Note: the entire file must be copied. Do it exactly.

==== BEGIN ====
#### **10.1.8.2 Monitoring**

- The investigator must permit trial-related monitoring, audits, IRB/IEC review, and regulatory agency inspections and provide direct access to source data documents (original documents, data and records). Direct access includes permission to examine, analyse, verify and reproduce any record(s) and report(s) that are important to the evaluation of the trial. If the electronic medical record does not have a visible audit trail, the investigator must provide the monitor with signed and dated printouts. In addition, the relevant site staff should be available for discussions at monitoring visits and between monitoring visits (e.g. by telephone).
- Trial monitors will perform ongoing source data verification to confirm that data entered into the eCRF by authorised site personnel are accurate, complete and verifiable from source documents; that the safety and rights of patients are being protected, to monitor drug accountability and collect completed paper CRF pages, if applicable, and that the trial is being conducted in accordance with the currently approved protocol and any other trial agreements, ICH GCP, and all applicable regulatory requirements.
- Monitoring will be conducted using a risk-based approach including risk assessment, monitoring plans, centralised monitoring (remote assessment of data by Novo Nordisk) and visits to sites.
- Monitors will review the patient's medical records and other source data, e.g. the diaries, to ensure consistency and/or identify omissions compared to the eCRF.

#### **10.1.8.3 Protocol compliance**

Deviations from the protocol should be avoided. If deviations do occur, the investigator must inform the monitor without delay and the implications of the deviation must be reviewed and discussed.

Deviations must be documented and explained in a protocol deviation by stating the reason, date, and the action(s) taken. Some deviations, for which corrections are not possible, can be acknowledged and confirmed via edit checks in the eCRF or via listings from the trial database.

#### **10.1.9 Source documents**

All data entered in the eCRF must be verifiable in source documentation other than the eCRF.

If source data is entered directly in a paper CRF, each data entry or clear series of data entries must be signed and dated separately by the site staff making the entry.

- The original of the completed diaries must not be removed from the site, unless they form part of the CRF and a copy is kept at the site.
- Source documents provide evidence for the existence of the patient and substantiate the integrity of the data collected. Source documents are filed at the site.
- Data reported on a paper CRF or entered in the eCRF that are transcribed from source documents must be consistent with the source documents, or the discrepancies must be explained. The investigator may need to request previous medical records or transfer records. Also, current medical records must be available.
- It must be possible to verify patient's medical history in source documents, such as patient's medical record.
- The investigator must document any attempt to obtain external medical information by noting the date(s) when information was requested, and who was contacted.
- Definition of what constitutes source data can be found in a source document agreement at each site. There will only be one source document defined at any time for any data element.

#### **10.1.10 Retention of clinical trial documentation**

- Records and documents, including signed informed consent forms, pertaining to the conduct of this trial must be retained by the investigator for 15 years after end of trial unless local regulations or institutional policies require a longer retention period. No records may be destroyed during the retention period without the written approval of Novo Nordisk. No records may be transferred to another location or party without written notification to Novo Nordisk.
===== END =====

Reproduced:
#### **10.1.8.2 Monitoring**

- The investigator must permit trial-related monitoring, audits, IRB/IEC review, and regulatory agency inspections and provide direct access to source data documents (original documents, data and records). Direct access includes permission to examine, analyse, verify and reproduce any record(s) and report(s) that are important to the evaluation of the trial. If the electronic medical record does not have a visible audit trail, the investigator must provide the monitor with signed and dated printouts. In addition, the relevant site staff should be available for discussions at monitoring visits and between monitoring visits (e.g. by telephone).
- Trial monitors will perform ongoing source data verification to confirm that data entered into the eCRF by authorised site personnel are accurate, complete and verifiable from source documents; that the safety and rights of patients are being protected, to monitor drug accountability and collect completed paper CRF pages, if applicable, and that the trial is being conducted in accordance with the currently approved protocol and any other trial agreements, ICH GCP, and all applicable regulatory requirements.
- Monitoring will be conducted using a risk-based approach including risk assessment, monitoring plans, centralised monitoring (remote assessment of data by Novo Nordisk) and visits to sites.
- Monitors will review the patient's medical records and other source data, e.g. the diaries, to ensure consistency and/or identify omissions compared to the eCRF.

#### **10.1.8.3 Protocol compliance**

Deviations from the protocol should be avoided. If deviations do occur, the investigator must inform the monitor without delay and the implications of the deviation must be reviewed and discussed.

Deviations must be documented and explained in a protocol deviation by stating the reason, date, and the action(s) taken. Some deviations, for which corrections are not possible, can be acknowledged and confirmed via edit checks in the eCRF or via listings from the trial database.

#### **10.1.9 Source documents**

All data entered in the eCRF must be verifiable in source documentation other than the eCRF.

If source data is entered directly in a paper CRF, each data entry or clear series of data entries must be signed and dated separately by the site staff making the entry.

- The original of the completed diaries must not be removed from the site, unless they form part of the CRF and a copy is kept at the site.
- Source documents provide evidence for the existence of the patient and substantiate the integrity of the data collected. Source documents are filed at the site.
- Data reported on a paper CRF or entered in the eCRF that are transcribed from source documents must be consistent with the source documents, or the discrepancies must be explained. The investigator may need to request previous medical records or transfer records. Also, current medical records must be available.
- It must be possible to verify patient's medical history in source documents, such as patient's medical record.
- The investigator must document any attempt to obtain external medical information by noting the date(s) when information was requested, and who was contacted.
- Definition of what constitutes source data can be found in a source document agreement at each site. There will only be one source document defined at any time for any data element.

#### **10.1.10 Retention of clinical trial documentation**

- Records and documents, including signed informed consent forms, pertaining to the conduct of this trial must be retained by the investigator for 15 years after end of trial unless local regulations or institutional policies require a longer retention period. No records may be destroyed during the retention period without the written approval of Novo Nordisk. No records may be transferred to another location or party without written notification to Novo Nordisk.